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Heartburn and GERD: Why Conventional Treatments Fall Short

Heartburn and GERD can be extremely frustrating to deal with. Both are painful and debilitating, and always carry some anxiety since the symptoms can resemble a cardiac event. To further complicate matters, many traditional “cures” carry their own serious risks to health - and they can actually make things worse!


But rest easy. I’ve got your back. Keep reading to learn how to end heartburn and GERD the natural way


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What Is Heartburn And GERD?


Despite its name, heartburn has nothing to do with your heart, but it certainly feels like it sometimes. The prime symptom of heartburn is a burning pain in the chest that typically starts after eating or drinking, and worsens when you lie down. It can also be accompanied by an unpleasant taste in your mouth and difficulty swallowing.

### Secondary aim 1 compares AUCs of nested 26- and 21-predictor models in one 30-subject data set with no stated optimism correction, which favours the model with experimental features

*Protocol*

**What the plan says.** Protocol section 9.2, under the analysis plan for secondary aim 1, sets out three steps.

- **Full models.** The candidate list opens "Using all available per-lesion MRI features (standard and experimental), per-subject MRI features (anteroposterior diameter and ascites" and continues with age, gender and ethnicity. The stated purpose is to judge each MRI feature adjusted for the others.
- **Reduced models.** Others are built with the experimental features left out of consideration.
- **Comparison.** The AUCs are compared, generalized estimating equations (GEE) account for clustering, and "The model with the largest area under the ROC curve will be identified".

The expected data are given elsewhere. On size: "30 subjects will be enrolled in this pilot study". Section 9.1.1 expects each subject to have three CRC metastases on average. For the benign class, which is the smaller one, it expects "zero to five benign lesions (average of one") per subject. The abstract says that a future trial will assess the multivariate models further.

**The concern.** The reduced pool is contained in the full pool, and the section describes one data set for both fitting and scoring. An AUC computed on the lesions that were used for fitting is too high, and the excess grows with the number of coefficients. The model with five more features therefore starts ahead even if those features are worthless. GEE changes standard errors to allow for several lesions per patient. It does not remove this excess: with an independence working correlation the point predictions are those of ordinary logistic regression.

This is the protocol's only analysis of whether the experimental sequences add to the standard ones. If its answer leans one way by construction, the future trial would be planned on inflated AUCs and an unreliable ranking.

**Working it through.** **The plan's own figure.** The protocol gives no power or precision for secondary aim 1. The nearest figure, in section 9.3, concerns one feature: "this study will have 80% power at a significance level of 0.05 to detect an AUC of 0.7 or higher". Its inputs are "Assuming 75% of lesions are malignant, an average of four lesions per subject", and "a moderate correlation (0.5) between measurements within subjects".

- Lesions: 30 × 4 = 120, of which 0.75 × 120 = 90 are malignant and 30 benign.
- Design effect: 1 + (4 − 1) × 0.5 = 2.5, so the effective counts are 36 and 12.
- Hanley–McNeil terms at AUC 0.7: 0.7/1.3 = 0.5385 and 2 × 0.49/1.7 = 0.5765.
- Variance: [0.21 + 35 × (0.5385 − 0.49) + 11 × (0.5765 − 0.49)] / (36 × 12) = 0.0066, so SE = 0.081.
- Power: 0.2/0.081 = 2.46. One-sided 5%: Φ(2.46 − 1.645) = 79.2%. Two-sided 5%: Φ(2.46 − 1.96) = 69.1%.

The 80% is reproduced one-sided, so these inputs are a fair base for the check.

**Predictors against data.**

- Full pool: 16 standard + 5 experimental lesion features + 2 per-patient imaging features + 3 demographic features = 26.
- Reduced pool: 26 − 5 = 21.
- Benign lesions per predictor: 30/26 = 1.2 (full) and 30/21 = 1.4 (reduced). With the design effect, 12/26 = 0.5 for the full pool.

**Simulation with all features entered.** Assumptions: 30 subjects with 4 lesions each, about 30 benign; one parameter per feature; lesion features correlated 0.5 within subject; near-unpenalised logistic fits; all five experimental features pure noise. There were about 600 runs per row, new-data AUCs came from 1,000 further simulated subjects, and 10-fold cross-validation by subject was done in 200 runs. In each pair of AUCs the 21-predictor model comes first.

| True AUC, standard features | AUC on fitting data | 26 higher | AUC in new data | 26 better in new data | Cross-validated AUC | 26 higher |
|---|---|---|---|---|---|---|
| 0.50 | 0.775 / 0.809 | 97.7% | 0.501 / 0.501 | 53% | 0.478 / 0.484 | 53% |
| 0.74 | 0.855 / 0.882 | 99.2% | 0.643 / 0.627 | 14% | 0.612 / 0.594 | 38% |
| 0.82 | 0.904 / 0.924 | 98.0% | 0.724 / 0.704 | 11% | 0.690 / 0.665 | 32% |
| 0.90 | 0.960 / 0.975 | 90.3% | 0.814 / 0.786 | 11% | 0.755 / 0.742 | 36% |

Heartburn is caused by acid reflux, which happens when acid from your stomach flows into your esophagus. The resulting pain is because the lining of the esophagus is far more sensitive than your stomach lining. When acid reflux becomes a chronic condition, it’s called gastroesophageal reflux disease (GERD).


In addition to the uncomfortable and worrisome symptoms, GERD and heartburn can have serious health consequences, including an increased risk of esophageal cancer and esophagitis. There is also a correlation between GERD and irritable bowel syndrome (IBS) - more on that below.